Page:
The Manitoba government says a promised pay bonus for nearly 80,000 workers on the front lines of the pandemic is coming this week.
A month after applications for the $120-million Risk Recognition Program closed, the province announced Wednesday that 78,442 workers are receiving a one-time pay bump of $1,377.
The benefit, which was originally announced in mid-May, was intended to compensate workers in what Premier Brian Pallister described as “front-line, public-facing roles” for the risks they face working in a pandemic.
“We sincerely hope that this is money that you can use for your purposes, and we hope that you consider that with this extra money, you might be able to spend some to support a local business or to support the local economy,” Pallister said at a news conference Wednesday morning.
Qualifying workers — from grocery store employees to health-care workers to cleaning staff and child-care providers — will receive an email notifying them when the money is in their bank account. The $1,377 workers will receive is the amount left over from the $1,530 payments after 10 per cent is remitted for taxes.
Before applications closed in June, 90,000 people applied for the program. Some — such as manufacturing workers — were turned down because they didn’t meet the criteria, the premier said.
Don’t want to ask for money back: Pallister
Applicants had been waiting without information on the program until Wednesday.
Pallister said checking over each application was a time-consuming process.
“It’s important to get it right and to make sure you’re not sending out cheques and then asking for them back.”
Eligible positions included those in the health care, social services, justice, security, transportation, food and beverage, hotels, and essential retail fields.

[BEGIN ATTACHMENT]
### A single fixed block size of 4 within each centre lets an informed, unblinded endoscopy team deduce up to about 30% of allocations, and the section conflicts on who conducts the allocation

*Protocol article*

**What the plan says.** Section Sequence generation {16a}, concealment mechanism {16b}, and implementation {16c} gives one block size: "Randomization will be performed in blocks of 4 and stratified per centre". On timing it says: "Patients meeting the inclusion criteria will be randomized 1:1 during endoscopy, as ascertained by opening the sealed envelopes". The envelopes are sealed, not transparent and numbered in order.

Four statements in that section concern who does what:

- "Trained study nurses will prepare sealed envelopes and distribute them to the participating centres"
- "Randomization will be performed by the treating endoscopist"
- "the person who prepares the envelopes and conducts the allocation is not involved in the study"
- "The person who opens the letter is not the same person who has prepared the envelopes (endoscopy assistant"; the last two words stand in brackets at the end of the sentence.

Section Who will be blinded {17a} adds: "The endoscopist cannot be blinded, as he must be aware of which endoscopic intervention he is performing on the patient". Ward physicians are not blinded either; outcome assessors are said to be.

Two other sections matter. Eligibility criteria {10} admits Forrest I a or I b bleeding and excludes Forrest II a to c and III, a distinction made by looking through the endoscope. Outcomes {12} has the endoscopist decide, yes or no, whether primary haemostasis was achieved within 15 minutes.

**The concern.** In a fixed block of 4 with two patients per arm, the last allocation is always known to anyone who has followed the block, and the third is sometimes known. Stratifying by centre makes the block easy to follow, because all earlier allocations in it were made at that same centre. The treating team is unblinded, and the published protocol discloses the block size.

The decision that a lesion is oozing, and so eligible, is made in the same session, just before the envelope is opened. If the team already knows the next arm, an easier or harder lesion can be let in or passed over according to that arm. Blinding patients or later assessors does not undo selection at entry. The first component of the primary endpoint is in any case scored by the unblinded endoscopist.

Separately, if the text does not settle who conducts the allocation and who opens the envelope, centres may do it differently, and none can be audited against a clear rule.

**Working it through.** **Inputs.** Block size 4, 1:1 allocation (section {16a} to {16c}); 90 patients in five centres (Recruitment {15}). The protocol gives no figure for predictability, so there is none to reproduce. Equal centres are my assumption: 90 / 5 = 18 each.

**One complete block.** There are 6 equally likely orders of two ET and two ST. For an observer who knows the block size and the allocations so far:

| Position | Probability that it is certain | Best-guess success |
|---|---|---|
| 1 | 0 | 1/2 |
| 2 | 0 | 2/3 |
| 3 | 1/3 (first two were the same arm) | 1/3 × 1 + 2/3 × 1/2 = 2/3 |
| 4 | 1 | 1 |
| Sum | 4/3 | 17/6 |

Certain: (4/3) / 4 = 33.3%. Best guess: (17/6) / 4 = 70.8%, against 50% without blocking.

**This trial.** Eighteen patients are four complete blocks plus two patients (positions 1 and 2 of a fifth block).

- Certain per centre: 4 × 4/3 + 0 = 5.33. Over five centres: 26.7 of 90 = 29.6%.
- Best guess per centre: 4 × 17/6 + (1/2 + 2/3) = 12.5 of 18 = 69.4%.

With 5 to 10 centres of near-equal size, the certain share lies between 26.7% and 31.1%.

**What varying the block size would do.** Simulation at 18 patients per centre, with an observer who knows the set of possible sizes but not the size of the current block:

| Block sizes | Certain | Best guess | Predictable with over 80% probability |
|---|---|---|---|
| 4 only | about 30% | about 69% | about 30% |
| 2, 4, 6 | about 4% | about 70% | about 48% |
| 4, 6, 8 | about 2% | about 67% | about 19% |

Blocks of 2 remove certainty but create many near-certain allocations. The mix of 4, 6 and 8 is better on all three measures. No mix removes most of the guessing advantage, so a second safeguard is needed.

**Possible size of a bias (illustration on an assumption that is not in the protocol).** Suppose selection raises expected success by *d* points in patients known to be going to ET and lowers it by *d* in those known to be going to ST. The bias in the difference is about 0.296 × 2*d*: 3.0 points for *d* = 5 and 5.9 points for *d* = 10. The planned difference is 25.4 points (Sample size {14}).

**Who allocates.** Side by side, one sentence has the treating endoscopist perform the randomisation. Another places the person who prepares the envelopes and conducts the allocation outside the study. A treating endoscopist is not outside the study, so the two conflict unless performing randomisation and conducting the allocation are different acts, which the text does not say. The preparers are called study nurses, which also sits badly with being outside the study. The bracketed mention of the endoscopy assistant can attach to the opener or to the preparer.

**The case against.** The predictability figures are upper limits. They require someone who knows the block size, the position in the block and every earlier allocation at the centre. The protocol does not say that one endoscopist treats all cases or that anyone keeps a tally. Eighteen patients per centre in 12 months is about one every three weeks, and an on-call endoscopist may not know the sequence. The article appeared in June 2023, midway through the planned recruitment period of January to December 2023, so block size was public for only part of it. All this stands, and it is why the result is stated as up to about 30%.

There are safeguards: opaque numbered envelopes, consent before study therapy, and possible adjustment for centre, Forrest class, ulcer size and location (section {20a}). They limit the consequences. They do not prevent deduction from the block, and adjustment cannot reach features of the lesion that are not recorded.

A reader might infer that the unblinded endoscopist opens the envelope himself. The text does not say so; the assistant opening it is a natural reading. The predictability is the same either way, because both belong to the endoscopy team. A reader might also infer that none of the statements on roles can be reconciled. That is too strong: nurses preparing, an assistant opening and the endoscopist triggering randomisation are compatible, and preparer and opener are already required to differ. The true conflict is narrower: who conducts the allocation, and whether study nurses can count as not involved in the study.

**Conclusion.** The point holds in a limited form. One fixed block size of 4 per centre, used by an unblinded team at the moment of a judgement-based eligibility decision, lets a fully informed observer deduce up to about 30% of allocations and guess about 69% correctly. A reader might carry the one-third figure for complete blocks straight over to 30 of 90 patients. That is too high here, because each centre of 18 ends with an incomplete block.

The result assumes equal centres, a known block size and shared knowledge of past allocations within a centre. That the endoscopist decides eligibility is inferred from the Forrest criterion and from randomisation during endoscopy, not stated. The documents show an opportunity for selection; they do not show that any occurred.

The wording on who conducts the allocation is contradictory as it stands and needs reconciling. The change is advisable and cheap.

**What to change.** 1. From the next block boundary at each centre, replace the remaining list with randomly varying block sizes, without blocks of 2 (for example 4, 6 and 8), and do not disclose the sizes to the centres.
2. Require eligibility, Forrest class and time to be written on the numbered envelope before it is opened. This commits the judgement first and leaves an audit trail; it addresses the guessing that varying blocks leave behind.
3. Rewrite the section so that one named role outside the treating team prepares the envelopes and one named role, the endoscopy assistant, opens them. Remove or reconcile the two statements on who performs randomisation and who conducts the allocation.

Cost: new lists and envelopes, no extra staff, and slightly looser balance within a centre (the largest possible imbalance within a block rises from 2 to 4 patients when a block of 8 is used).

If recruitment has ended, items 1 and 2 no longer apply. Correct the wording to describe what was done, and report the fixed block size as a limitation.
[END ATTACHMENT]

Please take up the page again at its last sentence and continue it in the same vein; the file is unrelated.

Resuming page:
Among those who will receive payments are 37,060 workers in retail services and lodging, 27,085 in health care, 9,325 in social services and 3,440 in transportation.
Workers were only eligible if they earned less than $5,000 a month before taxes, excluding overtime. When the program was announced, the province only allowed workers whose pay didn’t exceed $2,500 per month, but the criteria was expanded in June.
“Many working Manitobans were exposed to on-the-job risks they’d never experienced prior to the pandemic,” Pallister said.
“We can’t thank them enough for the roles they played in supporting all Manitobans through this difficult time.”
Jeff Traeger, president of the United Food and Commercial Workers Local 832, said the individual payments will help people who need it.
It’s a “month’s wages, or more, for someone who’s working in a low-income job,” he said.
Traeger said he was concerned by Pallister’s comments Wednesday that eligible workers would be “public-facing.” That may mean workers at meat-processing plants, an industry beset by COVID-19 outbreaks elsewhere, didn’t qualify, Traeger said.
“We saw what happened in Alberta with the plants that got shut down because there were a few cases one day, and a week later there was 900 cases,” he said.
“It looks like they might be left behind by the province.”
A government spokesperson later told CBC News that meat handlers at a processing plant wouldn’t qualify.
The bonus pay program has received pushback from labour groups who argued it was disingenuous for the province to claim that workers such as nurses were eligible, when in fact many weren’t because their salaries exceeded the cap.
Manitoba Nurses Union president Darlene Jackson said her members felt undervalued before COVID-19, thanks to frozen wages the past four years. The government had a chance to recognize nurses through the pay bonus program but failed, she said in a statement.
Bob Moroz, president of the Manitoba Association of Health Care Professionals, argued it’s unfair two people could work side-by-side, doing the same work, but only one person would receive the pay bump.
“Somebody who works less than full time may qualify based on the gross salary requirement, [while] someone who works full time and [is] therefore theoretically at a greater risk will not qualify,” he said.
Moroz said he heard some members were hesitant to apply, since they knew some of their colleagues would be left out. That speaks to how caring health-care professionals are, he said.
“If one child gets an ice cream cone and the other one doesn’t, you’ve got a problem with your two kids, right?”
Pallister said he suspects most eligible workers applied for the funding. He credited labour groups and unions with ensuring their members were aware of the program.
WATCH | Premier Brian Pallister on bonus pay for workers | July 29, 2020:
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